BBC Leans on Co-Production Deals to Boost Content Horsepower

Tim Cross 27 March, 2024 

Managing relationships with international streaming services is a delicate balancing act for European broadcasters. On the one hand these large, well funded streamers are major competitors for audiences’ attention – as well as ad revenues and users’ subscription budgets. On the other hand, licensing content to these players can be a very valuable source of income, particularly vital during a tough market for broadcasters.

While the BBC isn’t reliant on ad revenues, it’s having to rethink its commercial strategy given real term cuts to its budget over the past ten years, and the prospect of a wholesale review of its funding structure before the end of the decade. And the broadcaster says it will lean much more heavily on commercial partnerships around content and technology, though not necessarily traditional content licensing deals.

In a speech at the Royal Television Society addressing the future of the BBC, director general Tim Davie spoke to the company’s financial struggles, saying that a weak balance sheet is “particularly problematic” given its need to transition to a digital-first business. The BBC has made cuts to both its headcount and its content hours in order to better balance its books.

Cutting too harshly obviously risks conceding further ground to international streaming services and other competitors. But Davie said a recent co-production deal for Doctor Who struck with Disney sets a good blueprint for how the BBC can keep funding content while managing costs.

The Doctor Who deal saw Disney provide funding for the upcoming season of Doctor Who, which the BBC has historically funded alone. Disney also has creative input into the series. In exchange, Disney+ has streaming rights for this new season outside of the UK.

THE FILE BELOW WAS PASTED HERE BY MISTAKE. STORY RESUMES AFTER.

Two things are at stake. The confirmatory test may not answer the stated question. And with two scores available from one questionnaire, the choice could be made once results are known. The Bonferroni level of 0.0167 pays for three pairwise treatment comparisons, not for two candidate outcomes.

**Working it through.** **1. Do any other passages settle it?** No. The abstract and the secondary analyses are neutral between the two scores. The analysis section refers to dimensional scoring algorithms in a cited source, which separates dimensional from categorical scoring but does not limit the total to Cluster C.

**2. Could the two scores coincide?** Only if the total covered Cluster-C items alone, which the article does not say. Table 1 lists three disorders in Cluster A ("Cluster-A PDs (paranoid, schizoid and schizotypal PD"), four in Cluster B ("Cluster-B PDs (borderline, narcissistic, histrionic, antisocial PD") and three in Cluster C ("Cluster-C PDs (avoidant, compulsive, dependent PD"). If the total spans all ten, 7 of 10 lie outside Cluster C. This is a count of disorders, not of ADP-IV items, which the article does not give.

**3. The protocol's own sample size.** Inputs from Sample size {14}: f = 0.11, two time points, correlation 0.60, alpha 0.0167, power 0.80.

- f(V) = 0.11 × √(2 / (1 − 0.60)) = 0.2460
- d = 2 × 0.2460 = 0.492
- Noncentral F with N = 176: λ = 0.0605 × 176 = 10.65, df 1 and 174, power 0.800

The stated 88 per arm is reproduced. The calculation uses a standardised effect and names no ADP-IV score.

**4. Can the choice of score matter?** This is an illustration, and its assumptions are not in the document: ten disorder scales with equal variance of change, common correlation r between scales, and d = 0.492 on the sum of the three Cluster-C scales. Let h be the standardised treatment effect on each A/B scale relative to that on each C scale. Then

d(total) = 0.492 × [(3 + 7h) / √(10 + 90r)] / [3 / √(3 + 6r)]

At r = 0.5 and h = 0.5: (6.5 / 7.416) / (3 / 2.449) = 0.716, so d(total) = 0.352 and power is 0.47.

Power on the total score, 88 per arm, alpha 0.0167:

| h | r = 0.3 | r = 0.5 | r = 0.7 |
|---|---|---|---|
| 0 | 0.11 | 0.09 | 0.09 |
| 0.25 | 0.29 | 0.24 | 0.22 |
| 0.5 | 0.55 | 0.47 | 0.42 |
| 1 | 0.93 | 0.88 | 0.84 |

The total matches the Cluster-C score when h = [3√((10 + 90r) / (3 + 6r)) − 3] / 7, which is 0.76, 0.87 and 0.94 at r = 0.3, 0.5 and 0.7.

Davie said this is “a good example of how we can work to deliver more value through third-party funding, while protecting content for UK audiences”. The extra production funding can help BBC content compete quality wise with big budget originals from the streaming giants. But the BBC maintains full ownership of UK distribution rights, while also expanding the show’s total audience. Davie said the BBC will work “much more actively” to develop similarly structured partnerships in both content and technology.

And Neil Anderson, senior analyst at Ampere Analysis, said similar deals might become more common across European broadcasters. “European public broadcasters have traditionally prioritised collaborations with neighbouring public broadcasters, with recent initiatives like the European Alliance between ZDF, France Télévisions, and RAI having generated mixed results,” said Anderson. “Yet, as broadcasters grapple with dwindling audience engagement and pressure on content budgets, partnering with deep-pocketed global content giants may become increasingly appealing.”

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About the Author:

Tim Cross is Assistant Editor at VideoWeek.
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